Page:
Dialogue  April-June 2009 , Volume 10 No. 4

Readers Writer

Observations of the Journals/Magazines

To get to know about the north-east one has to have access to serious journals like the quarterly Dialogue whose January-March issue is completely devoted to the north-east. Dialogue is a highly scholarly journal brought out by Astha Bharati of Delhi and the recent issue carries articles like the Story of North-East Vision 2020, Understanding Economic Growth in the North Eastern Region, Peace, Violence and Development in Manipur, Murder in Manipur etc. The trouble is that very few people are aware of the existence of such journals, unless there are intellectual professionals who have a stake in knowledge accumulation. – Narad, Psephology and Propaganda (Media Watch), Organiser, 24 May 2009, p. 5.

The three letters reproduced in the Dialogue (January-March 2009) have come out so attractive that readers would be compelled to read through the short writings. The colors of all the three illustrations are charming. Shall I send you an article on Hindu gods and goddesses in Japan with 30 color illustrations? – (Prof.) Lokesh Chandra, Member of Parliament (Rajya Sabha), 1974-86.

A sudden irresistible impulse is driving me to write to you just to tell you that I have immensely enjoyed reading your editorial perspective in the Jan.-March 2008 issue of Dialogue which reached me a weak back. I had stopped working for the NHRC in Jan this year and I seldom visit their office.

I have always held you in high esteem for the thoroughness of your understanding of vital public issues and your powerful professional style of presenting your viewpoint without feeling restrained (or inning) by the requirements or what is called “political correctness”. And I have always felt it is not necessary for me to agree with you hundred percent while admiring your writings. I feel therefore all the more happy in telling you that I agree totally with your analysis of the ‘growing terror and anarchy’. I hope you would appreciate this endorsement coming from a person who can legitimately claim that he has not merely studied the phenomenon of terrorism but also hounded it as a serious minded professional.

        But the main purpose of the letter concerns the piece titled ‘India’s Encounter with the West’. It makes profound and stimulating reading of a popular myth the Western interest in our Sanskrit texts. You have so convincingly exposed the ill-motives of the Western Sanskritists and the unpatriotic partnership of our Indian intellectuals in the nefarious game.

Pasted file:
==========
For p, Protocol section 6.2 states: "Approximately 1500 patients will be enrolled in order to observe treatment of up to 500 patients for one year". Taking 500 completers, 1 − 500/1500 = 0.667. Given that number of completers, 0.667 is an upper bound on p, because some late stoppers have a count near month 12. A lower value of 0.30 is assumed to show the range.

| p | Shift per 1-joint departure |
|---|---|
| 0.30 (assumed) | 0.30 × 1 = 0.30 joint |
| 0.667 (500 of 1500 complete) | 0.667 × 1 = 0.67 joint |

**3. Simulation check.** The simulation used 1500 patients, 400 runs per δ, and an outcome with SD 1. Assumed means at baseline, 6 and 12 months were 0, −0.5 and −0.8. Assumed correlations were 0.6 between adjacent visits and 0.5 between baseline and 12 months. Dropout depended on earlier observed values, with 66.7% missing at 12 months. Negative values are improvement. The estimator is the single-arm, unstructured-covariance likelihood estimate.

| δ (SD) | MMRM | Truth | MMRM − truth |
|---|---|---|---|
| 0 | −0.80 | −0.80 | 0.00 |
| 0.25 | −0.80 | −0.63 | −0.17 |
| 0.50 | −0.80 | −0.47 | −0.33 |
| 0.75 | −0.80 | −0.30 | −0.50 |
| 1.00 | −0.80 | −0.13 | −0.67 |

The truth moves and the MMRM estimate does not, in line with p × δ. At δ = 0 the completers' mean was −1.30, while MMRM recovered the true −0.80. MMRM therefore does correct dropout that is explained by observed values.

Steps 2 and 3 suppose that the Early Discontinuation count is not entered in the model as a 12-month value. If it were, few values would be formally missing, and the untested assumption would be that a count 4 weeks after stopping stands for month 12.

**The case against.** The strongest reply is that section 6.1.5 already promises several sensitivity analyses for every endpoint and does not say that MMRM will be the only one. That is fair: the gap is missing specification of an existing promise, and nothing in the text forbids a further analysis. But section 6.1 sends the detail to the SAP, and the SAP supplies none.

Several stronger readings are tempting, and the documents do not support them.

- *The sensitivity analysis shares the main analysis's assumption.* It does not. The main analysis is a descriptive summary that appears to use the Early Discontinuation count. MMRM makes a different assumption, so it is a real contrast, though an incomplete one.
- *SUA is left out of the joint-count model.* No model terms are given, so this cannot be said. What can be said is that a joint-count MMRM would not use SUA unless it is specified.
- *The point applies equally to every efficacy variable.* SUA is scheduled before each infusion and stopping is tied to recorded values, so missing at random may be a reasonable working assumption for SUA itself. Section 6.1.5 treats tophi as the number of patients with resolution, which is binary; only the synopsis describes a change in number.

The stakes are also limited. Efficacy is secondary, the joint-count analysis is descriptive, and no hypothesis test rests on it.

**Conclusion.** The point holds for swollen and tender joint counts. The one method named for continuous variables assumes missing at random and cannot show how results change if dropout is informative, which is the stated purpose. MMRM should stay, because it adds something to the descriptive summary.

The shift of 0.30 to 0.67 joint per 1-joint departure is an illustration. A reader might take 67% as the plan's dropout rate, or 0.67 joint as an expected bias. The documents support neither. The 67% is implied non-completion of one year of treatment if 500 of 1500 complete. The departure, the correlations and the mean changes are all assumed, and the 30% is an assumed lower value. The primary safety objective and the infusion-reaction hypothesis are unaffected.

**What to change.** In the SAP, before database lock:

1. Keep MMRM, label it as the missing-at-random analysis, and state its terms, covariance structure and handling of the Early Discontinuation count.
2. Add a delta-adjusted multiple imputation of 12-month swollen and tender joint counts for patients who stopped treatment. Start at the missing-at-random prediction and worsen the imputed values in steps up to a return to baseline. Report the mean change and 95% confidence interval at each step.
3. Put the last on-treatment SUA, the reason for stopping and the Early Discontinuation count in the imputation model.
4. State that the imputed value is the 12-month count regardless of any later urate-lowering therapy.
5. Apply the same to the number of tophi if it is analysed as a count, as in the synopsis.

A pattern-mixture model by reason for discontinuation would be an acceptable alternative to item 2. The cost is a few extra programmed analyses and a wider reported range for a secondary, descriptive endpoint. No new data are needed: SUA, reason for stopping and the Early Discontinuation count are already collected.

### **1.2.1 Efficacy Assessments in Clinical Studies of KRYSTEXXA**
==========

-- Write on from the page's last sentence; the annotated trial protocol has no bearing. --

While I am with you in your remarks about the negative writings of Arundhati Roy, I find it difficult to understand why you have qualified ‘Caste Cruelty’ as a ‘colonial myth’. Its depiction and exaggeration by Arundhati Roy does not mean that the evil of caste discrimination and all marked cruelties are not a failure of our social life. As a police officer for 33 years and NHRC now for 11, I have witnessed too much of ‘Caste cruelties in India to agree with your view. – Chaman Lal, IPS (Retd.) C/o M. A.K. Suri 197G, MIG Flats, Rajauri Garden, New Delhi.


None can deny the fact that there is caste discrimination in Indian society. What is generally ignored while dealing with the topic is:

         (a)   That such phenomenon is selectively over-emphasized and there is a colonial and conversion agenda behind the same.

        (b)   Traditional ethos of the Indian society have been non-exploitative; sharing and harmonious living have been the prevailing norm (please see my book, India:Caste, Culture and the Traditions).

         (c)   Thorough depletion of India, due to over exploitation of the country by the British, resulted into acute pauperization and decline of education in this country. It led to acute competition for scarce resources and social conflict. Even then conflict-free harmonious living is the prevailing norm of our society.

        (d)   Caste-studies are often not done in broad social frame-work. Inter- and Intra-caste conflicts among non-Dalit castes are often ignored. Current conflict highlighting the Dalit situation is partly due to Constitutional and other measures and consciousness generated against Dalit oppression. In reality, such conflicts are not only against Dalits but these also affect other communities. Inter- and intra-caste conflicts among various non-Dalit castes are not less prevalent. I can cite the names of numerous villages where Bhumihar Brahmins, Rajputs and Yadavas have killed scores of their own caste men. But such cases do not get highlighted as much as Dalit issue. “as latter is mandatory and legally reported and acted upon by the authorities and NHRC and State HRCs, and rightly so.